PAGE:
When Nani Espinoza started 10th grade at George Washington High School, she only had three credits, fewer than half the number of credits students earn if they pass all their classes in ninth grade.
Three school years later, Espinoza completed her graduation requirements not just on time, but several weeks early. During her later terms at George Washington, most of her grades were in the A range.
George Washington is Ogden School District’s alternative high school, where students who are behind can catch up through opportunities to move at their own pace.
But even though George Washington gave Espinoza a chance to turn things around, when she first started school there, she still didn’t go to most of her classes.
“I’d get dropped off, and then I’d end up leaving after a class period or so,” she said.
This continued throughout her 10th grade year, until about the fourth term. Then she decided that she needed to make some changes.
“I realized that the people that I was hanging out were going down the wrong path in life, so I just distanced myself from them,” Espinoza said. “George Washington was here for me with open arms. They let me have a second chance at school.”
She said she was grateful for the school’s principal, Benjamin Carrier. He met with her parents to let them know that she wouldn’t be able to stay at the school if she didn’t attend. Espinoza said that Carrier was straightforward, but she always knew he cared about her.
“He just motivated me. He pushed me to get to where I am today,” Espinoza said. “I’m actually pretty grateful to have a principal like him because all the other principals I’ve had, we’ve never had a good relationship, but me and Carrier, we have a good relationship.”
Espinoza had made two friends at Mt. Ogden Junior High that she’d gotten into trouble with, including drugs and fights, which led to suspensions. She said she had few positive relationships with adults at the school, which is one of the reasons she stopped attending.
The friends she had gotten in trouble with at Mt. Ogden came with her to George Washington, but they didn’t attend often, so eventually she was able to separate from them. She also blocked them on social media.
That same year, Espinoza experienced some turmoil in her family life. She mentioned the impact this had in a speech she gave at George Washington’s graduation, though she did not share the details.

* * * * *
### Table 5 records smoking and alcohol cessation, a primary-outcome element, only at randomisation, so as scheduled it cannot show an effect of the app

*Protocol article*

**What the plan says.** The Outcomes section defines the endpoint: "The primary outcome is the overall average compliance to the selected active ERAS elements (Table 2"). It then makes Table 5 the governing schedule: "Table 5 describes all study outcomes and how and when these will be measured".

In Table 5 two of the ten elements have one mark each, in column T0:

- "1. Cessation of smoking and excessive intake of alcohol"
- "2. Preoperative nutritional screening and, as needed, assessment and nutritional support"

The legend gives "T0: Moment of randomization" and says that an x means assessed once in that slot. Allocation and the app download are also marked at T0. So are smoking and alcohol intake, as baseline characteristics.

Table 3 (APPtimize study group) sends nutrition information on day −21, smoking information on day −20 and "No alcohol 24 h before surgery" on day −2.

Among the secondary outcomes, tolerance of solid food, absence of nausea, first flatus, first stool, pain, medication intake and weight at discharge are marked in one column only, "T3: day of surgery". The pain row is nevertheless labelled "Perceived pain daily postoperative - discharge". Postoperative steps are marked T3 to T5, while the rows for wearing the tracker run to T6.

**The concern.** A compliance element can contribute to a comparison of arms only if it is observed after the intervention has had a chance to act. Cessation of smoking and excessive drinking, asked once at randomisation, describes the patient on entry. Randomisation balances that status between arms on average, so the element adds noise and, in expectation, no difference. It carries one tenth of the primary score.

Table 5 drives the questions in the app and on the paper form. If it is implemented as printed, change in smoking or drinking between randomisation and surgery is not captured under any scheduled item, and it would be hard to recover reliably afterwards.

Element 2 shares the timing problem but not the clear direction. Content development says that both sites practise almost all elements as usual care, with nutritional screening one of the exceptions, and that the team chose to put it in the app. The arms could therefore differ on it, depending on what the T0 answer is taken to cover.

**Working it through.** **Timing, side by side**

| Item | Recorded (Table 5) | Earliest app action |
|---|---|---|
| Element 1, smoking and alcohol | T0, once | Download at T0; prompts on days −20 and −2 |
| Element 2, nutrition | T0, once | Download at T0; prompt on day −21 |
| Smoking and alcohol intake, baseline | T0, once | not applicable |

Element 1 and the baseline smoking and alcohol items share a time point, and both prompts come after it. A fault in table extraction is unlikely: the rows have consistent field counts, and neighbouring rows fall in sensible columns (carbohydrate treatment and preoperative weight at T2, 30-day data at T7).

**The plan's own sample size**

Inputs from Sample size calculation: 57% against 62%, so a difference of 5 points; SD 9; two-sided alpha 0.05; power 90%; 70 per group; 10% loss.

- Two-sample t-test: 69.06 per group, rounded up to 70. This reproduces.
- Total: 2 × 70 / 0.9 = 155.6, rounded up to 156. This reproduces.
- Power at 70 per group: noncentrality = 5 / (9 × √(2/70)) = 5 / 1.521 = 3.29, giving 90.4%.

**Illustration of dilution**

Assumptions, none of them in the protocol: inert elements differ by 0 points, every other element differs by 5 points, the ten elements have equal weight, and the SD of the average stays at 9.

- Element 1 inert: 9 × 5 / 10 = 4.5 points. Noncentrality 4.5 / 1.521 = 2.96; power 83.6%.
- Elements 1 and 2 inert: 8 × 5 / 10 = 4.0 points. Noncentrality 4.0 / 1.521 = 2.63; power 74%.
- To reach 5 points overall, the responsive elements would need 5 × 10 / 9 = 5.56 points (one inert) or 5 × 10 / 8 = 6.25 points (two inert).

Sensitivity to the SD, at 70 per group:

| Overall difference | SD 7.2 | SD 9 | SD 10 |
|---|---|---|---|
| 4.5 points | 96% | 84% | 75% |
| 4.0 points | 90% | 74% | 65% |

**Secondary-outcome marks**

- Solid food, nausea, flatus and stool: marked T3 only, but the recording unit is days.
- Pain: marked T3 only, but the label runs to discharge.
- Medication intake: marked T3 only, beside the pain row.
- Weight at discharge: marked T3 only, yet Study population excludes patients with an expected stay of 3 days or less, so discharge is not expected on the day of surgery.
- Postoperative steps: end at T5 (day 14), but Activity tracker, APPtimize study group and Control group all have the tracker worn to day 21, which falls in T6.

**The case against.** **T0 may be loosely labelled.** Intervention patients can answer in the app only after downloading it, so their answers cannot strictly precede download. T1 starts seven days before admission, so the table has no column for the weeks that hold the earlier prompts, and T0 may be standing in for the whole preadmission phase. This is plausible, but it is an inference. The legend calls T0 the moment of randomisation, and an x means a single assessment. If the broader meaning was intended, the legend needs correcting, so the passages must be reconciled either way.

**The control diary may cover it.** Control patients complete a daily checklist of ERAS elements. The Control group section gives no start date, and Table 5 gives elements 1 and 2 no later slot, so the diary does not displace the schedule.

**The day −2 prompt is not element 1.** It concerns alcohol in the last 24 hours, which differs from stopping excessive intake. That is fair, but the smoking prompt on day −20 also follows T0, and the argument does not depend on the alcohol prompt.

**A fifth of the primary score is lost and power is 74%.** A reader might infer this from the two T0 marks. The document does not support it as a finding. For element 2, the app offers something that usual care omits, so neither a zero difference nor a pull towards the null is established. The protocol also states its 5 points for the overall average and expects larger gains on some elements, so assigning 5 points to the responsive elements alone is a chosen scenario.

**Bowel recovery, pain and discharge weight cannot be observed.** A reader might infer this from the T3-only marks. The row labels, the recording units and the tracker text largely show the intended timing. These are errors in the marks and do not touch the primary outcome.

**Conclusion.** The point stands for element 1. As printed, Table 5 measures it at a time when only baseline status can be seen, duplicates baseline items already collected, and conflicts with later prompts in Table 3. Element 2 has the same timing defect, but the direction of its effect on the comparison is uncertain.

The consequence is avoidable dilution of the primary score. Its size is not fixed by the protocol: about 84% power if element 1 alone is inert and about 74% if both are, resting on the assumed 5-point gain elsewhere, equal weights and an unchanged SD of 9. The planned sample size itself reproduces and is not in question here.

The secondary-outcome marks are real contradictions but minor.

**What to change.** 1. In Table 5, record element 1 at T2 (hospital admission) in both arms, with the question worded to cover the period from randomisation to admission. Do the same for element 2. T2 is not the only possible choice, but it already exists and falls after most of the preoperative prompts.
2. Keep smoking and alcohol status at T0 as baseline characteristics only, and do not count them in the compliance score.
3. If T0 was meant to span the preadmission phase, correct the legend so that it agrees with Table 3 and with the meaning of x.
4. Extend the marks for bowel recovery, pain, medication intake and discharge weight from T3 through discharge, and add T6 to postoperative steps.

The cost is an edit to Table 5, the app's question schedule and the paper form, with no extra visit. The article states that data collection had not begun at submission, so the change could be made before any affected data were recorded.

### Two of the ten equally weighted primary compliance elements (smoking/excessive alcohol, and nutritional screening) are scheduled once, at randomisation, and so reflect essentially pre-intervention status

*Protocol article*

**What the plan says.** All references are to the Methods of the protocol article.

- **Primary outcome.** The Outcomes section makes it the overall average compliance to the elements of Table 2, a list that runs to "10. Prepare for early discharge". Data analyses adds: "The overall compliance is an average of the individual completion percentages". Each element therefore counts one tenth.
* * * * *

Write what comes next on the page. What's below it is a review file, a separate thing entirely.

“Now, I need to be honest with you. Something big happened our family that year. Something ugly. The kind of thing that changes life forever,” Espinoza wrote in her speech. “For over two months, I never really went to sleep. I would take a nap in the morning, but I never slept. I think it was because I was afraid if I went to sleep, I would dream about scary things, so I made sure that I never dreamed.”
When this happened, Espinoza said in her speech that it felt like her “normal life was now blocked.”
While she had started making progress when she decided to change, she also got some needed support during this challenging period.
She said she would drop by to say hi to friends in a gym class before leaving school early. The gym teacher, Emmett White, kept an eye on her, even as he reminded her to stay for classes and put effort into her grades.
Espinoza said White would ask her how she was doing, and he really wanted to know. He noticed when she wasn’t doing well as a result of the difficulties in her family.
This was one of many supportive relationships she developed at George Washington.
Another key support, Espinoza said, was the school social worker, Lisa Araujo.
During appointments, Araujo learned a lot about Espinoza’s life — things that her other teachers didn’t know and that Espinoza wouldn’t feel comfortable telling most people.
Espinoza said she learned to be more comfortable feeling her emotions and showing how she felt at school, which had rarely been the case at previous schools.
“I usually hold my tears back for a while — bottle up all of my emotions,” Espinoza said. “I never really had anybody to vent to ‘til I came here ... I just didn’t know how to control my emotions. I think that’s the best way of describing it.”
When she was younger, Espinoza smoked marijuana when she needed to relieve her stress. Now, she said, she finds someone to talk to.
In addition to her supportive adult relationships, she also became good friends with two boys at George Washington, Angel and Camacho. Angel loves music, especially corridos (Mexican folk songs). Camacho likes anime and old love songs, like “Bella Notte” in the movie “Lady and the Tramp.”
“They always made sure I came — we’d check up on each other every day,” she said. “It’s a strong bond between us three. No matter how mad we get at each other, we’re always each other’s support system.”
In her graduation speech, Espinoza said she’s glad to be a George Washington Eagle, because eagles are protective of their young and build a soft bowl within their sturdy nests, where baby eagles can hatch and grow.
“George Washington High School became a special place for me to grow,” she said, “a soft place for me to be.”
Espinoza is headed to Ogden-Weber Technical College to pursue a career in dental hygiene after graduation, but she’s not worried about losing her support system because she says she has learned skills that she’ll take with her.
“They’ve helped me so much that I can manage stuff by myself,” she said, talking about Araujo and other supportive staff. “And if anything, they’re just a phone call away.”